Communities Against a Radioactive Environment
The Department of Energy'S
Fiscal Year 2001 Budget Request
For Nuclear Weapons Activities
Fiscal Year 2001 Budget Request
For Nuclear Weapons Activities
by Dr. Robert Civiak
for Tri-Valley CAREs
2582 Old First Street
Livermore, CA 94550
On February 7, 2000, the Department of Energy (DOE) sent its fiscal year (FY) 2001 Budget request to Congress. The DOE's 2001 Budget is scheduled to be debated in the House and Senate this spring, and voted on sometime this coming summer. This analysis covers the nuclear weapons portion of the DOE Budget request, explaining both what is new in this year's Budget request and how it compares to funding for similar weapons activities in the FY 2000 Budget.
OVERVIEW OF THE FUNDING REQUEST
Last year, Congress passed legislation to reorganize the Department of Energy's (DOE) defense nuclear activities into a "semi-autonomous," National Nuclear Security Administration (NNSA), within the Department. DOE's 2001 Budget request complies only partially with that legislation.
DOE has consolidated funding for the Offices of Defense Programs, Nonproliferation, Fissile Materials Disposition, and Naval Reactors Development in an overall request for the NNSA. It did not, however, include funding in NNSA for the Office of Defense Nuclear Counterintelligence or the Office of Defense Nuclear Security. Last year's legislation specifically established each of those Offices within the Administration. Nor has DOE included funding to conduct other functions that the legislation specifically assigns to the Administrator of the NNSA, including intelligence, procurement, legal matters, and legislative and public affairs. Funding for those functions are included elsewhere in the DOE budget.
It is impossible, however, to determine what portion of those budgets should be attributed to activities conducted for the NNSA. Even without reflecting full funding for nuclear security activities, the budget for the NNSA is nearly $6.2 billion.
- The total request for the NNSA is $6.178 billion; an increase of
$481 million (8.4 percent) over comparable activities in FY 2000.
- The request for Nuclear Weapons Activities (i.e. the Stockpile
Stewardship Program) is $4.594 billion, which is an increase of $273
million (6.3 percent) over comparable activities in FY 2000. Those figures
reflect a transfer out of the Stockpile Stewardship Program of $106 million
in funding for Emergency Response Management and Storage of Surplus
Materials, which were previously counted as part of Stockpile Stewardship.
Without the transfer of those funds, the 2001 request would have been $4.7
billion -- $200 million in excess of the Administration's pledge just two
years ago to keep funding for Stockpile Stewardship at or below $4.5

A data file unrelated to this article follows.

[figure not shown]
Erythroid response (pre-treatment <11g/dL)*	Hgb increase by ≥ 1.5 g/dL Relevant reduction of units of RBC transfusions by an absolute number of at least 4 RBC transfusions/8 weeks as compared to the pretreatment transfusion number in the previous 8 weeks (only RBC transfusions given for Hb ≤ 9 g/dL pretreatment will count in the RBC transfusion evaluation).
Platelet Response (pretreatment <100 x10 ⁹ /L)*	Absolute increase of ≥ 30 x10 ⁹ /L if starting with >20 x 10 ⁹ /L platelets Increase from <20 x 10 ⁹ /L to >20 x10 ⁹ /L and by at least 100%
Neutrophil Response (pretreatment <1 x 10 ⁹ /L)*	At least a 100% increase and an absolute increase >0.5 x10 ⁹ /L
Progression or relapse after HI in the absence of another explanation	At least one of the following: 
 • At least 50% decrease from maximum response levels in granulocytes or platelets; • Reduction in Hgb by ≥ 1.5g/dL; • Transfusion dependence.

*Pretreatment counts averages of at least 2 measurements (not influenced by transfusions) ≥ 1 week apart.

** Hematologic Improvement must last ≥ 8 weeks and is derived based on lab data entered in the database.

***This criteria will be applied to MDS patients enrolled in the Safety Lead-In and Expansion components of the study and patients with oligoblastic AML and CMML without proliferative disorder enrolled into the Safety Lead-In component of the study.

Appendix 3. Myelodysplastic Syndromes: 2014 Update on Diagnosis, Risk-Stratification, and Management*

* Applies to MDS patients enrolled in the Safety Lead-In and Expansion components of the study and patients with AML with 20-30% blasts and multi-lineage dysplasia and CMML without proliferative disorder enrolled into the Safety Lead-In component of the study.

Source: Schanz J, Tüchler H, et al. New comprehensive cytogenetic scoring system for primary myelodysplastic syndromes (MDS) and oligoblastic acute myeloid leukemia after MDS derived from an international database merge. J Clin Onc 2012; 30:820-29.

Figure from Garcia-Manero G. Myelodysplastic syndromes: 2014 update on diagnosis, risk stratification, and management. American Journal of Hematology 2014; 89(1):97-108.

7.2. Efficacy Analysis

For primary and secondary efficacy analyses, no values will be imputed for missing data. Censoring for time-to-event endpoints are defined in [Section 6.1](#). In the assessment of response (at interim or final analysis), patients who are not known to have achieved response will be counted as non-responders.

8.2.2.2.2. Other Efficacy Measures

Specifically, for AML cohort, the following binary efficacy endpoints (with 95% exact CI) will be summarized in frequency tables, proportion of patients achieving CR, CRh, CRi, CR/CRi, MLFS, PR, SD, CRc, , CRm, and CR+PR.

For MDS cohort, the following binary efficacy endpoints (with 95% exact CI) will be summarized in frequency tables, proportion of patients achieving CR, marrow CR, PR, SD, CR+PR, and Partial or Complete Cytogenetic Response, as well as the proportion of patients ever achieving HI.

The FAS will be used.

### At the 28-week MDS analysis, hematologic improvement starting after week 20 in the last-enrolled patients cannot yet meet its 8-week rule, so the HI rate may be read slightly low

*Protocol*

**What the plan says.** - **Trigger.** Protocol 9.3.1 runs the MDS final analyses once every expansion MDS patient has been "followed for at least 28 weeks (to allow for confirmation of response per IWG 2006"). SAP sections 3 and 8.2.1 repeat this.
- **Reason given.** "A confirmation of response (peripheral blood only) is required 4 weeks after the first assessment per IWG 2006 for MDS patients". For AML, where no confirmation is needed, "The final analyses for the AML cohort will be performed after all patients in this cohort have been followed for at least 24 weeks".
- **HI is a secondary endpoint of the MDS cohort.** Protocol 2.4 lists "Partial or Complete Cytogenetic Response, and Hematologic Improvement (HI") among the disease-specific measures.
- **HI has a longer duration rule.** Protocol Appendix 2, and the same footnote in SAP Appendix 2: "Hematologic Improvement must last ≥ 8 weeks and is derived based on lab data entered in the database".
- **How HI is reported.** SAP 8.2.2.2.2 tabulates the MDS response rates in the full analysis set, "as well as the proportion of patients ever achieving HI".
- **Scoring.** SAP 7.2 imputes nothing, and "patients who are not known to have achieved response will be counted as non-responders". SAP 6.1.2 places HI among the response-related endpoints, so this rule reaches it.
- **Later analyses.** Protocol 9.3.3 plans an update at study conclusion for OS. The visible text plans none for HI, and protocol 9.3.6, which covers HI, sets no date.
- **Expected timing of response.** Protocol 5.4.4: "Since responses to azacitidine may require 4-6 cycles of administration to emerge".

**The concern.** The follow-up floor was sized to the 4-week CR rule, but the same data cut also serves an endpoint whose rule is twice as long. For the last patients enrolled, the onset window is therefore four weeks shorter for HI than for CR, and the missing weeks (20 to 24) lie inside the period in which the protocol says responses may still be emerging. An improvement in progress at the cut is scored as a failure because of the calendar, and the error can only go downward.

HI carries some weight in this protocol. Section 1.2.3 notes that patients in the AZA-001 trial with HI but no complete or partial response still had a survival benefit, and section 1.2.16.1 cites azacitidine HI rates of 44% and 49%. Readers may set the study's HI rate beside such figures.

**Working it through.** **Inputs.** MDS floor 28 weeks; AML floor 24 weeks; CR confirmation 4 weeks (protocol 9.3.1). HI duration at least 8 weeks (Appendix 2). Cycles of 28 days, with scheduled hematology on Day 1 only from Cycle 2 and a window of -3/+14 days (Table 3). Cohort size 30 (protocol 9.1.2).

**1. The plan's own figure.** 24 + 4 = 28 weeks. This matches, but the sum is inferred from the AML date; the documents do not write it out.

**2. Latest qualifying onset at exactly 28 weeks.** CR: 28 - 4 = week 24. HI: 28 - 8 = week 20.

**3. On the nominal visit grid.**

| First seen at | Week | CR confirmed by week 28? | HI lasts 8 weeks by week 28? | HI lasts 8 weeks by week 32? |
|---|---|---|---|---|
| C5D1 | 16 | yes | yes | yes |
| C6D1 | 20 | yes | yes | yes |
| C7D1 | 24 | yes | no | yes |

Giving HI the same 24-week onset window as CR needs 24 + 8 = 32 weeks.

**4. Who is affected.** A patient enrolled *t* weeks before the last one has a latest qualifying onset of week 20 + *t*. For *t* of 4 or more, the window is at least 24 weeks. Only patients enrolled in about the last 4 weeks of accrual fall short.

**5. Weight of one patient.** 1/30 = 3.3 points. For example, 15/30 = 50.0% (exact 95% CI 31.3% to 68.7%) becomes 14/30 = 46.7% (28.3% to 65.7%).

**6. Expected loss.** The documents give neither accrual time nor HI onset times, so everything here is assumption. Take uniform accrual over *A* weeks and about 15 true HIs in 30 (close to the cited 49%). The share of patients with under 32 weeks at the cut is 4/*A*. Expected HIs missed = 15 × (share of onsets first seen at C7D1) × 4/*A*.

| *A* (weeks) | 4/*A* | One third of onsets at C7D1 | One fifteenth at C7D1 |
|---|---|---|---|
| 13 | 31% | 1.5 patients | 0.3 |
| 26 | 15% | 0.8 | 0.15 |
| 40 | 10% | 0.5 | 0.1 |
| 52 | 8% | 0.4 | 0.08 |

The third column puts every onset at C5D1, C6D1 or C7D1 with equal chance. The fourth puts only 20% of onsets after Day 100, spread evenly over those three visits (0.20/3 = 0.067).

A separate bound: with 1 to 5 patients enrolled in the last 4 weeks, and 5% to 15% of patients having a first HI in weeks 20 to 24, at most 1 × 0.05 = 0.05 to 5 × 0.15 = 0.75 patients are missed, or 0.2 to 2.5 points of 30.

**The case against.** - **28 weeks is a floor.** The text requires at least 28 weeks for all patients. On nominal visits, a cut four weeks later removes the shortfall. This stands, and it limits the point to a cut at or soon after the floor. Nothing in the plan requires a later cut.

billion per year.
- The Administration is also requesting $55 million is supplemental funding for FY 2000 for Nuclear Weapons Activities. If that $55 million is added to the $273 million increase requested for FY 2001, the total funding increase for Stockpile Stewardship in this Budget request becomes $328 million, or 7.6 percent more than what Congress appropriated for comparable activities for FY 2000.
STOCKPILE STEWARDSHIP ACTIVITIES
Within the total for Stockpile Stewardship:
- The request for operating funds is $4.18 billion, which is an
increase of $389 million (10.3 percent) over the comparable 2000
- The request for construction activities is only $414 million, which is a decrease of $116 million (21.9 percent). The reduction is due to a cut of $173 million in the construction request for the National Ignition Facility (NIF). Funding for NIF is on hold while DOE "rebaselines" the project in response to major technical problems and cost overruns. The total cost of the NIF project is likely to increase by billions of dollars. (See box at end of report for NIF 2001 funding at a glance.)
DOE has introduced new categories for describing its 2001 budget. The three categories that comprise most of the funding for Stockpile Stewardship are:
- Directed Stockpile Work, where DOE claims to reflect all the direct costs of maintaining the safety, reliability and performance of the current nuclear weapons stockpile;
- Campaigns, which are largely activities to improve or expand upon existing capabilities to maintain the nuclear weapons stockpile; and
- Readiness in Technical Base and Facilities, which is primarily the operating cost of the laboratories and production sites in the DOE weapons complex.
The Budget requests large increases over the comparable 2000 appropriation in each of the major categories. The Budget requests:
Within those categories, the sub-programs with the largest dollar or percentage increases include: